After having a weekend full of delays and cancelations, airports and airlines have dealt with a massive buildup of passengers looking for alternative flight options. Thousands of flights have been canceled and delayed across the U.S. and the numbers keep rising. Why are airlines canceling flights and when will travel improve?
While there have been legitimate reasons for many of these flights to be canceled or delayed, lawmakers and government transportation officials have started to share the same feeling as passengers. Theyhave become frustrated with the schedule changes. There have even been discussions about possibly implementing regulations that enforce fines and other types of penalties for airlines rearranging so many flight plans.
Nearly 2,000 flights were canceled Monday.
According to FlightAware, over 17,920 delays occurred on Aug. 8, along with nearly 2,000 cancellations. Chicago O'Hare International leads the country in delays and cancellations. The airport is a common midpoint for people to transfer to connecting flights.
Air traffic has somewhat bounced back amid the COVID-19 pandemic.
Compared to the height of the COVID-19 pandemic, TSA (U.S. Transportation Security Administration) screened 2.19 million passengers on December 23, 2021. Air traffic stayed moderately sustainable until the spring and summer seasons began to approach in 2022.
Why are airlines canceling flights?
Many travelers are wondering why airline companies are canceling so many flights. Some of the top reasons airlines are changing up their schedules include:
- An increase in air traffic amid the summer season
- Weather-related incidents
- Self-inflicted disruptions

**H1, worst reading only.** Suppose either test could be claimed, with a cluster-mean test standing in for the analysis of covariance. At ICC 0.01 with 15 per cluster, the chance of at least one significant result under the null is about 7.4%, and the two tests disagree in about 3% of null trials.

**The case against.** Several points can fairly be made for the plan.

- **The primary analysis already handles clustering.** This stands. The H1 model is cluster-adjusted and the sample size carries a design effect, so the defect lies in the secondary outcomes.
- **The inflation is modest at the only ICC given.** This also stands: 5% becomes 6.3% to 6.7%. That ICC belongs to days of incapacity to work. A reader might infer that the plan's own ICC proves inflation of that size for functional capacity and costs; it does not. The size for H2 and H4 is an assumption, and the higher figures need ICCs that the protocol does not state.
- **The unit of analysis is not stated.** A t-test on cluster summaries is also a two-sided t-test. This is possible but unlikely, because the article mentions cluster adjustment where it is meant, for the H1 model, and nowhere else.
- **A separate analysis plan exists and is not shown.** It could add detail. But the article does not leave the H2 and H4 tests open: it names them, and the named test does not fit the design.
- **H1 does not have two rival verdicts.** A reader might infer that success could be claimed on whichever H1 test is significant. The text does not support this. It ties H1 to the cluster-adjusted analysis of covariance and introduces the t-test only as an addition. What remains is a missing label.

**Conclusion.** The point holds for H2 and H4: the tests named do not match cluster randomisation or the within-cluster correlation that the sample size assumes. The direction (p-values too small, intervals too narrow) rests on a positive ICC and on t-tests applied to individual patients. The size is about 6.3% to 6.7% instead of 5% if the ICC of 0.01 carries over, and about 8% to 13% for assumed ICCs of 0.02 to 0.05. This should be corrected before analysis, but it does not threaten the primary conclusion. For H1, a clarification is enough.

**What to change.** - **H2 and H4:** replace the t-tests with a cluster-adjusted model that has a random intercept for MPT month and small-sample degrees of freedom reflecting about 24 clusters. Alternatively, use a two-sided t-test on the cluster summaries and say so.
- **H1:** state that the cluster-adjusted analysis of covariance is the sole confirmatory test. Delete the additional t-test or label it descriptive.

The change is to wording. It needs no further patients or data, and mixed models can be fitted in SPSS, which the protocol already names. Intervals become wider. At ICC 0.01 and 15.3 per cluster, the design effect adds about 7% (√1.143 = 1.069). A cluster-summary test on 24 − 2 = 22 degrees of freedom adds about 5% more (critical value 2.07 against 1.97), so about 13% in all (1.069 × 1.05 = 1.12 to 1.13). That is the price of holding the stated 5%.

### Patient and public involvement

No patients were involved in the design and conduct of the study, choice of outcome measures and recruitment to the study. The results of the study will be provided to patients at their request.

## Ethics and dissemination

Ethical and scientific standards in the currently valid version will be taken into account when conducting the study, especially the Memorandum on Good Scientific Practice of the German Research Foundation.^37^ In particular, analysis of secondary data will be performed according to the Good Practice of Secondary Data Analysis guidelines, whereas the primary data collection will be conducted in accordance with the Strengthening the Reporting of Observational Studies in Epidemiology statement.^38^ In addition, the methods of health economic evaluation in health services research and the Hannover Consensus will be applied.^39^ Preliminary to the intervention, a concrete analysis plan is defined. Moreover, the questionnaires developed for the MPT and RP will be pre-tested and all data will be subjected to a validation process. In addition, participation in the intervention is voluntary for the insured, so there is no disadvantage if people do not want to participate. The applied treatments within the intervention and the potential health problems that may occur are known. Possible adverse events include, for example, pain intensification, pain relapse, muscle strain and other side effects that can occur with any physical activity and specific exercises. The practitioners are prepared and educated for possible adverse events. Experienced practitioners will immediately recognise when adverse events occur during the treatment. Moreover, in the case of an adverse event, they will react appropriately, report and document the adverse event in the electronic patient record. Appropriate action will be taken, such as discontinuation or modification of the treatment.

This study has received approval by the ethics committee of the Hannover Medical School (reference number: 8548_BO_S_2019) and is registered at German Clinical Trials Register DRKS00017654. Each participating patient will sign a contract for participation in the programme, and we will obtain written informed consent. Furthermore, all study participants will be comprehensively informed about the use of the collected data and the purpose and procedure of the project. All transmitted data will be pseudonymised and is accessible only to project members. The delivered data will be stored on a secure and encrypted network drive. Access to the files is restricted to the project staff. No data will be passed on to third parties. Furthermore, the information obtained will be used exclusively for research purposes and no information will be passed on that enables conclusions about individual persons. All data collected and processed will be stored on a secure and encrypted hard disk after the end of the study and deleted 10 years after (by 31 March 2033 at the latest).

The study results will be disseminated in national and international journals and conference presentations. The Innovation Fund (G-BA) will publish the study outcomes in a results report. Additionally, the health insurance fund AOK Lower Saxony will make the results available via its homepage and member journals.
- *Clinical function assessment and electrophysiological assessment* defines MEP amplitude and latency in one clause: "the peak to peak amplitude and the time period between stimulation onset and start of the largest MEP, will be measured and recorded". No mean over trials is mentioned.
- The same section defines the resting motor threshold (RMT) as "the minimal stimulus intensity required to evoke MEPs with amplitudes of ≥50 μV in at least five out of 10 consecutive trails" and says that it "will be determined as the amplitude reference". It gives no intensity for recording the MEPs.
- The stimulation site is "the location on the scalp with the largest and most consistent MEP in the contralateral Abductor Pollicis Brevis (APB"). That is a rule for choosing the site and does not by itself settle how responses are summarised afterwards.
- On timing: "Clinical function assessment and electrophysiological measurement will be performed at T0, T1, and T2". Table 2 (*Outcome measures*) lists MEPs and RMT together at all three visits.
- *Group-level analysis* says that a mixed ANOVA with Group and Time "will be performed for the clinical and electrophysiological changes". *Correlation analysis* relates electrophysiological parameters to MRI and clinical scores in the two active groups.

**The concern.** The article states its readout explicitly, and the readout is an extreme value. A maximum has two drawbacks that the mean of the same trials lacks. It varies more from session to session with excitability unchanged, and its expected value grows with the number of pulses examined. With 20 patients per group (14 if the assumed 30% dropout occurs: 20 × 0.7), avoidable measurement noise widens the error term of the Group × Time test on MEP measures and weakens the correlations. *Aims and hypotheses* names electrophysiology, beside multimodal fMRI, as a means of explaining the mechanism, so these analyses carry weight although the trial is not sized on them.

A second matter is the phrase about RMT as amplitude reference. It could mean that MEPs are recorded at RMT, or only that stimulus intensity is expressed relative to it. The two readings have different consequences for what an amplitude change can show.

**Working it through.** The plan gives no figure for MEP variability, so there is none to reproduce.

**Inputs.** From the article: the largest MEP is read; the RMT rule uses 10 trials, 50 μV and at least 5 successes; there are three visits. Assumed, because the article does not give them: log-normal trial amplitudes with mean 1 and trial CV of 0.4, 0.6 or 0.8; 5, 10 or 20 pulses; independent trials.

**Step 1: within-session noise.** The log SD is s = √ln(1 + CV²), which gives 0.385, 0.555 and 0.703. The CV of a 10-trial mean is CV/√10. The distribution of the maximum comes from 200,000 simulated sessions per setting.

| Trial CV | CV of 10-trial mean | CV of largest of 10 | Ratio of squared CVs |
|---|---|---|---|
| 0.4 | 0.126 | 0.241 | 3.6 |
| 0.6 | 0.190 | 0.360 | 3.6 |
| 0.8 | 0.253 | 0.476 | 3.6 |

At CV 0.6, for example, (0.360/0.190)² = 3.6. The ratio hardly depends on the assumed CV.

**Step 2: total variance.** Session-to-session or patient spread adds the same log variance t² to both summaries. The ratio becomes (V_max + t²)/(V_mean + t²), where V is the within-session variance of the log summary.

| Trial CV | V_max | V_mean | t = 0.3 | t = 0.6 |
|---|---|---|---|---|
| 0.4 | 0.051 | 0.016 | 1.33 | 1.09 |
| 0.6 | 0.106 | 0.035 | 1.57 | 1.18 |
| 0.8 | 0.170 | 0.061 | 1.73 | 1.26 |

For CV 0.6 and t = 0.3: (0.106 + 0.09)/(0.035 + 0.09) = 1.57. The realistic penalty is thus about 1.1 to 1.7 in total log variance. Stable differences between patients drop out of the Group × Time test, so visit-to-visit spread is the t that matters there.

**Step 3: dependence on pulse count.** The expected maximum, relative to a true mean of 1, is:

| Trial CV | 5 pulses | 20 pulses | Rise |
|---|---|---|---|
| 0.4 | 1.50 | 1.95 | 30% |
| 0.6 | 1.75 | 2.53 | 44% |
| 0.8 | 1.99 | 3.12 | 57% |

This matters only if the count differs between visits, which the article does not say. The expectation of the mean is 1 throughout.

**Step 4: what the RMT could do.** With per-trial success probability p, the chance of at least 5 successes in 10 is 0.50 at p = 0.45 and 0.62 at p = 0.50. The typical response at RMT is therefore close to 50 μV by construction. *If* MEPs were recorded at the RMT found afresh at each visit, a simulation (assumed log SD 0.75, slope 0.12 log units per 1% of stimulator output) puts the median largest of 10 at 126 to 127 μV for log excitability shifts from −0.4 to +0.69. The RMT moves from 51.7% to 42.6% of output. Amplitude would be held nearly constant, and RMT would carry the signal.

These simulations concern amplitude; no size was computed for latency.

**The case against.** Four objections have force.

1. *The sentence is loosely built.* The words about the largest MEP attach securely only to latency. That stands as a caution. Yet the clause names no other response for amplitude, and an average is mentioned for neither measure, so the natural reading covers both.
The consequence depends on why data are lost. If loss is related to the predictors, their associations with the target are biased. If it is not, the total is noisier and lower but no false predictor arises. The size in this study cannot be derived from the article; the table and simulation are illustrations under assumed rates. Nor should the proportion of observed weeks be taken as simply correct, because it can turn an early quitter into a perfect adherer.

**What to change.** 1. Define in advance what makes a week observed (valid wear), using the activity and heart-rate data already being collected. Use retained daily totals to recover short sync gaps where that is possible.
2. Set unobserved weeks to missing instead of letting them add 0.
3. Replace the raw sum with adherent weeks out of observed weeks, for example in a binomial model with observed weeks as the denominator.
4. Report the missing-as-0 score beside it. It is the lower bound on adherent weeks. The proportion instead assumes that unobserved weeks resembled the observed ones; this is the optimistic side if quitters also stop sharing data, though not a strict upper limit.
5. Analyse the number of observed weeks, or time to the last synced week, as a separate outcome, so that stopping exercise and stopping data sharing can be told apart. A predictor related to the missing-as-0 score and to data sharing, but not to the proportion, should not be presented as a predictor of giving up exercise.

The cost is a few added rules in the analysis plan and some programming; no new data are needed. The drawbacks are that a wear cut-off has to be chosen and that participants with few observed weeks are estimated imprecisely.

The self-inflicted disruptions have reportedly been one of the leading factors for delays this year. Many airlines implement delays or cancellations to help prevent further ones, but this year, they've only created increasingly more problems. This has led to discussions of lawmakers making airline companies have better compensation for these occurrences or face fines.
While the air traffic has bounced back, and on some days it even exceeded the pre-pandemic levels, airline companies are struggling to deploy workers to meet the soaring demand. While there has been a labor shortage situation in the U.S., the spread of the omicron variant of the COVID-19 virus in late 2021 made some pilots and other airline employees fearful to come back to their jobs. While COVID-19 cases have decreased, there's a new threat that could potentially have a huge impact on airlines — monkeypox.
An entire British Airways crew was held in quarantine in June, after one of the crew members tested positive for Monkeypox, according to Independent. The crew was held in quarantine for at least 21 days. The company has opened up discussion on how future flights around the world will handle positive test results for future crew members.
When will travel and flights get better?
Airlines traffic is expected to calm down during the fall season, but you can expect congestion to pick back up during the winter holiday season. The International Air Transport Association (IATA), which is the world's largest airline trade association, expects the airline industry to return to pre-pandemic levels in 2023 at the earliest.